Why only inference in type checking?
Philip K.F. Hölzenspies
p.k.f.holzenspies at utwente.nl
Fri Oct 19 04:37:56 EDT 2007
You mentioned that GHC uses 'checking' when it knows the types. How
this relates to 'unification', I don't know. It might very well be the
same. Hopefully, the following example sheds a bit more light on what
I mean (carefully nicked from Uktaad B'mal's "Beginning Faking It").
Examples are many, including in the "Understanding FDs via CHRs"
-- Start example
To define 'vectors,' we need to code the length of a list in a type.
With the zero/successor notation for naturals, we can do this is data
constructors without term-level constructors:
data S x
Vector concatenation requires addition of these numerals. In Prolog
Add(zero, X, X).
Add(s X, Y, s Z) :- Add X Y Z
We can translate this to a type class as
class Add a b c | a b -> c
instance Add Z x x
instance Add x y z => Add (S x) y (S z)
-- End example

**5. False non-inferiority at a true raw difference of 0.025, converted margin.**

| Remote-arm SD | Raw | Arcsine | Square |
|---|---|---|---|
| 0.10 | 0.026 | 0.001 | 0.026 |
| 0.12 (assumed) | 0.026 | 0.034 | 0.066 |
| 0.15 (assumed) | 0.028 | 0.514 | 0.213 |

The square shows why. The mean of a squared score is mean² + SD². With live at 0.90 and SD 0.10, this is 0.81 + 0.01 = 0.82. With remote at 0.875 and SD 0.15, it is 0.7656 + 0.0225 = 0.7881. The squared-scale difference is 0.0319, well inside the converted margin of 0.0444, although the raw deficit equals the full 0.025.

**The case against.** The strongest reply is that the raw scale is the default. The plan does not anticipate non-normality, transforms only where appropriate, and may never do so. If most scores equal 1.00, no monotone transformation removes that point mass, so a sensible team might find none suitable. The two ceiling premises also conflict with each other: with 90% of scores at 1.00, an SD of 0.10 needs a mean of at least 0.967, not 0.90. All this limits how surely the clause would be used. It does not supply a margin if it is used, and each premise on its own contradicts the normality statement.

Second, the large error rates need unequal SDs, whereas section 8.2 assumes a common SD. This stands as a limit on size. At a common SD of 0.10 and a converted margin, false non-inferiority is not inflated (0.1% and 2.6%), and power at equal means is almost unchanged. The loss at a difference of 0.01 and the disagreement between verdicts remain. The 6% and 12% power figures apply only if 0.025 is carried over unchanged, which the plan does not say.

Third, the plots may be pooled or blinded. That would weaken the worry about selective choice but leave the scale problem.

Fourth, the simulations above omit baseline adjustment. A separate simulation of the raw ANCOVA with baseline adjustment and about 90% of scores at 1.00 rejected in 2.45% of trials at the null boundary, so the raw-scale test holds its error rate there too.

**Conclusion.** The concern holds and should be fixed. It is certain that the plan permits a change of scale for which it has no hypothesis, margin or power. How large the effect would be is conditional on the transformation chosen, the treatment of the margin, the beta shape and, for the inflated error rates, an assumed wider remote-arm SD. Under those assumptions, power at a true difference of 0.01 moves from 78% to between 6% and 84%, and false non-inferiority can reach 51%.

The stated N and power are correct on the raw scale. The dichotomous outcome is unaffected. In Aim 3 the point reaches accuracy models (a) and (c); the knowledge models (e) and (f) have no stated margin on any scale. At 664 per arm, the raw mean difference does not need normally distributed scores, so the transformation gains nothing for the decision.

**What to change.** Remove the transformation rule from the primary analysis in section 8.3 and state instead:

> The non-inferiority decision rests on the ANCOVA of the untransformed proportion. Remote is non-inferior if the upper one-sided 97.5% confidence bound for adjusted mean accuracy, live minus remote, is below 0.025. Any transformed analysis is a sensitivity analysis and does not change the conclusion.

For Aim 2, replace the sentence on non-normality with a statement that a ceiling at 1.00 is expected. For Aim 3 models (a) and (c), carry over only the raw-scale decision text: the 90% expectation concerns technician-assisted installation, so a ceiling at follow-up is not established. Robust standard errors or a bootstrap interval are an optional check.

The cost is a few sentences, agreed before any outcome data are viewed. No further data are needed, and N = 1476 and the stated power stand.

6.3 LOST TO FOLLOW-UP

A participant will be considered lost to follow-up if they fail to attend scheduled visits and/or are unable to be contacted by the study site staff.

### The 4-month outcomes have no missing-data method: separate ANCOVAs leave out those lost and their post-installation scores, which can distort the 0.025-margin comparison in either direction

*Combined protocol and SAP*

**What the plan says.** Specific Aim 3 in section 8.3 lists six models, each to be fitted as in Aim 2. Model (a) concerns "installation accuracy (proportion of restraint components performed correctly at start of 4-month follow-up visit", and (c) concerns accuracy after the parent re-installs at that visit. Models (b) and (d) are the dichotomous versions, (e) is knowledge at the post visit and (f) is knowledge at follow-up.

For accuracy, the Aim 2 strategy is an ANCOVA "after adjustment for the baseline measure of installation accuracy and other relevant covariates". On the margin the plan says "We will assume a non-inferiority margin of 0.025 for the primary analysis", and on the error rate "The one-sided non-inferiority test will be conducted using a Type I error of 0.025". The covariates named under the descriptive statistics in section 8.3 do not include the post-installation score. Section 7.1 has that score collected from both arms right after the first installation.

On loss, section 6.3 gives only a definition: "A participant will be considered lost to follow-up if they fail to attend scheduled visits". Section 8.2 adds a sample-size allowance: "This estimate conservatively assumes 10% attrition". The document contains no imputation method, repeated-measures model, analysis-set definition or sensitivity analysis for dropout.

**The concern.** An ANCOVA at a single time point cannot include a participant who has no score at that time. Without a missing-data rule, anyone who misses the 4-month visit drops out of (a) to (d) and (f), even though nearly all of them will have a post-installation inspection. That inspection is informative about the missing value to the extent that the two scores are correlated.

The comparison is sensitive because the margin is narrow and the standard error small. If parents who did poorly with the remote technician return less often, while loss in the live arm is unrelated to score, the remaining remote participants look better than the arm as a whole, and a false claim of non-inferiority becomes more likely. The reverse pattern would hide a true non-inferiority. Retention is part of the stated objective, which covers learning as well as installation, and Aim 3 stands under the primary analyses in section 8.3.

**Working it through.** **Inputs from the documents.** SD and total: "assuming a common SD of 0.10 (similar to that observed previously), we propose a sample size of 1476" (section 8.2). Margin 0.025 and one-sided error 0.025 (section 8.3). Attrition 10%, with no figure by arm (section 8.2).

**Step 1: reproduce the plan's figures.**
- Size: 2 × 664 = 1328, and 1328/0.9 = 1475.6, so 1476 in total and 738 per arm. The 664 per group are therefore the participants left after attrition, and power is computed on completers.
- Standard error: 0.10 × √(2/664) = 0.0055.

Because of your paper I understand why the coverage condition is in
place and why it fails for the last of these instance declarations.
GHC will allow me to do this by saying allow-undecidable-instances.
As you state in the paper, the three FD-conditions of Coverage,
Consistency and Bound Variable are sufficient, but not (always)
I see why the example above causes considerable problems for
inference, but if I read these instance declarations as Horn clauses,
I see no problem at all in checking any actual occurrence in a
program, i.e. if I write a concatenation function for vectors that
uses this class as a property of vectors, I don't see where a type
checker, using Prolog-like unification, runs into difficulties.
What I'm probably asking (it's hard to tell, even for me, sometimes),
is whether there is something between a type checker that is
guaranteed to terminate and throwing all guarantees with regards to
decidability right out the window. Again, I might be completely
mistaken about how GHC does this. In that case I would like to find
out where I make a wrongful assumption.
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